My mother used to say that a house was not a home until you put at least one framed picture on the wall.
This romantic idea of hers I have kept all these years but of late I have been thinking about the reverse of it. What happens when you start removing pictures from walls (and if you are frugal as I am you take out the hanging nails to be re-used)? Does the home suddenly become a house or does it simply embark on a slow death?
I am not sure but I do note my Rosemary’s grim expression as she enters this room or that one and sees the bare walls.
Today the carpet cleaning man (a pleasant Iranian) delivered five cleaned rugs to the new house. They had been removed from our present house/home where we have lived for 30 years. The bare floors in the living room and the dining room were grim reminders of days to come.
But on the positive side I placed those five carpets on the floors of the new house which already has some pictures up. Is this new house becoming a home?
In situations like these in which increments are part of the process I always think of the co-founders of the calculus, Sir Isaac Newton and Gotffried Leibniz. I believe that in some way just the re-using of my hanging nails will bring bits of the old home into the new. We do know that if you pour a bottle of Scotch in the Pacific Ocean, one can calculate with the study of ocean currents and with Newton’s and Leibniz’s help the time it will take for infinitesimal quantities of the liquor to show up on the Pacific.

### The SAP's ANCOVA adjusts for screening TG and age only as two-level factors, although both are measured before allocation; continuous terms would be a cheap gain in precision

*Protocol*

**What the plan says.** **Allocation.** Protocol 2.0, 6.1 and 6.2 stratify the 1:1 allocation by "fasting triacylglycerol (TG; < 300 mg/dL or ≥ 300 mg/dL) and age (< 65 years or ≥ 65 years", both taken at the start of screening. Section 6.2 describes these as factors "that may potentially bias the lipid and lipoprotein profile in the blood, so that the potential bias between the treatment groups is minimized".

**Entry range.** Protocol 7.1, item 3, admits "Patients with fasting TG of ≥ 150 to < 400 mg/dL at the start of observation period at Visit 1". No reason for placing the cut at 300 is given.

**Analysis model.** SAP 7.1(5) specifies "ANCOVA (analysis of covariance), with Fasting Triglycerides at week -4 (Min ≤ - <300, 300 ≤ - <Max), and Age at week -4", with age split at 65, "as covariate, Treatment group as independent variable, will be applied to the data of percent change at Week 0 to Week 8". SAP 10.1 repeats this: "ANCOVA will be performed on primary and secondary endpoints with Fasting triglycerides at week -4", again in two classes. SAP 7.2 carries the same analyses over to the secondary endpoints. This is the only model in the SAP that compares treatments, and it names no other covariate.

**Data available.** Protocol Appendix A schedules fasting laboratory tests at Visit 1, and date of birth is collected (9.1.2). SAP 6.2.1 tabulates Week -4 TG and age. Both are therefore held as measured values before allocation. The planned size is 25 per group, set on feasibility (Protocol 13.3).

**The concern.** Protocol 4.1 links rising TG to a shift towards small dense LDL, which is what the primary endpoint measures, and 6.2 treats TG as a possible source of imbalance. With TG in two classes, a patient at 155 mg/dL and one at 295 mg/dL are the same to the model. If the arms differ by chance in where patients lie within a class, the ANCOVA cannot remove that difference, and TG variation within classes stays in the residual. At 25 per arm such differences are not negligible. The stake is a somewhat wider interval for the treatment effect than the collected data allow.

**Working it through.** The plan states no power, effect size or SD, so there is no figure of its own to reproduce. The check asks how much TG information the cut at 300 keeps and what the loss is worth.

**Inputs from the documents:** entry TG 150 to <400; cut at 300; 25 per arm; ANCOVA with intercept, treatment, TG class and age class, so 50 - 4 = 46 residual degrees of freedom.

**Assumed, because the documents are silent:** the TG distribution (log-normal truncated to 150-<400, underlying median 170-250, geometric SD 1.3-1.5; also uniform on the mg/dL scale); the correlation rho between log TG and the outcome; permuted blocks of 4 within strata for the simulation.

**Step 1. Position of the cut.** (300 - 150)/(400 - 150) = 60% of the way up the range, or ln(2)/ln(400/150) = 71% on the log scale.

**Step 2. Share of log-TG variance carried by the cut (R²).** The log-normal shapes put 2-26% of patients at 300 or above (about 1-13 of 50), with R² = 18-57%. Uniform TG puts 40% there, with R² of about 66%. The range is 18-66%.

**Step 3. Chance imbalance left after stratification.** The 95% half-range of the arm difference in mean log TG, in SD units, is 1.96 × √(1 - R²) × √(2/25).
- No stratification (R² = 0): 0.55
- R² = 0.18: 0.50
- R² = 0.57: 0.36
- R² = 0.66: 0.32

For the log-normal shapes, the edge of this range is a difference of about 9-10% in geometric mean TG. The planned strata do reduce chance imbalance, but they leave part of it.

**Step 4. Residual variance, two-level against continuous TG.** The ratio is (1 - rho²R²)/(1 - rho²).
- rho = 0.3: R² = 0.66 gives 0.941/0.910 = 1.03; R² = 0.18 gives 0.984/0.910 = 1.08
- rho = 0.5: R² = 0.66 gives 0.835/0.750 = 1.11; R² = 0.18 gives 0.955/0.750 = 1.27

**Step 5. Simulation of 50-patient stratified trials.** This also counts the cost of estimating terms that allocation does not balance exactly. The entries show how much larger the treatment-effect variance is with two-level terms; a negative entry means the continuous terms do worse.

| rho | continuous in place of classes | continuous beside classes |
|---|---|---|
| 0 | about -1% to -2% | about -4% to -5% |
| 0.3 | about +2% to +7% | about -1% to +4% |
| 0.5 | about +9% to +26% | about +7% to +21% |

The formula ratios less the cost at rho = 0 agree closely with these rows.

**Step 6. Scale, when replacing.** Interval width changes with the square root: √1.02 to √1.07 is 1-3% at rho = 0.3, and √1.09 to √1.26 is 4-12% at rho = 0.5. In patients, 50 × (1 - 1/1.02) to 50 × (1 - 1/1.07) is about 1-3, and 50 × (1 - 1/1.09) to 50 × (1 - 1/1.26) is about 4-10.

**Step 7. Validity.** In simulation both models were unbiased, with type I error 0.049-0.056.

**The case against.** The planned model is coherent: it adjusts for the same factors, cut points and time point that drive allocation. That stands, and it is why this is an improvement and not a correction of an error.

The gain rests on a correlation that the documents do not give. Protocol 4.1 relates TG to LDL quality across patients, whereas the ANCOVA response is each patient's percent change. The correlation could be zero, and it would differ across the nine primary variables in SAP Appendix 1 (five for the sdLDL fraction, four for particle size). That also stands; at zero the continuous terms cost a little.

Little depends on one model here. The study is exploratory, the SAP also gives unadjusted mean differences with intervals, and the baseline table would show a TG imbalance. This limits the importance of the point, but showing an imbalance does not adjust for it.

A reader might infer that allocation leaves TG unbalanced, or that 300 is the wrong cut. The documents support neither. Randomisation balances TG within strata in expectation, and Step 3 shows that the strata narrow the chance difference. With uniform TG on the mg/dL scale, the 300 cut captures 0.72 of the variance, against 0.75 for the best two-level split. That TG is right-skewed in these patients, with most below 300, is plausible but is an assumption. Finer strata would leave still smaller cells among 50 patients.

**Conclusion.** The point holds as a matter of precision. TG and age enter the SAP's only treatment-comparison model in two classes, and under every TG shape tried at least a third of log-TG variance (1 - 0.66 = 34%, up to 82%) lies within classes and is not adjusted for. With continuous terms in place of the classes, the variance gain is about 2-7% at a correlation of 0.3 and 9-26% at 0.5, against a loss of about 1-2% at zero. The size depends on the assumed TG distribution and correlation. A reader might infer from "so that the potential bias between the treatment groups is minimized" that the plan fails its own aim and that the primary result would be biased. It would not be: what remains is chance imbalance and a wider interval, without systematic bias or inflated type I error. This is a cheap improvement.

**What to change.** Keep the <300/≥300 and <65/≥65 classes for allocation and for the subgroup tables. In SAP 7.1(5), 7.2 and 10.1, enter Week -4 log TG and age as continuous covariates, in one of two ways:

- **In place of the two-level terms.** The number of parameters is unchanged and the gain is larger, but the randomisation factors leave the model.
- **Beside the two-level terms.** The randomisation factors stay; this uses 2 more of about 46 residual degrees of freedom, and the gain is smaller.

I also think of the infinitesimal when I consider the slow death of a home. In my neighbourhood which I call Slow Dresden, the noise of houses being torn down by excavators, of late, has been reduced simply because there are few old houses standing. The noise is a cacophony of pain to my senses and I often wonder if the ghosts and spirits that inhabit all homes at that point will leave for better haunts.
The days when my Rosemary would confront developers who were about to cut down trees have ended. There are few trees to cut down but our present home will give these people ample opportunity to sever them once they get the permits for their four or five car garages.
I do know that on that final day (the day after the moving vans?) I will drive my Malibu away and I will never return. I will not hear the noise when our home, by then a house will cease to be either. I will imagine it, perhaps. But by then I will be taking my mother’s advice and I will be hanging pictures in what will be our new home. In my heart I know it will be my last.
Death comes to Athlone
Sullenly & Silently Over The Fragments Of The House
Originally published at blog.alexwaterhousehayward.com.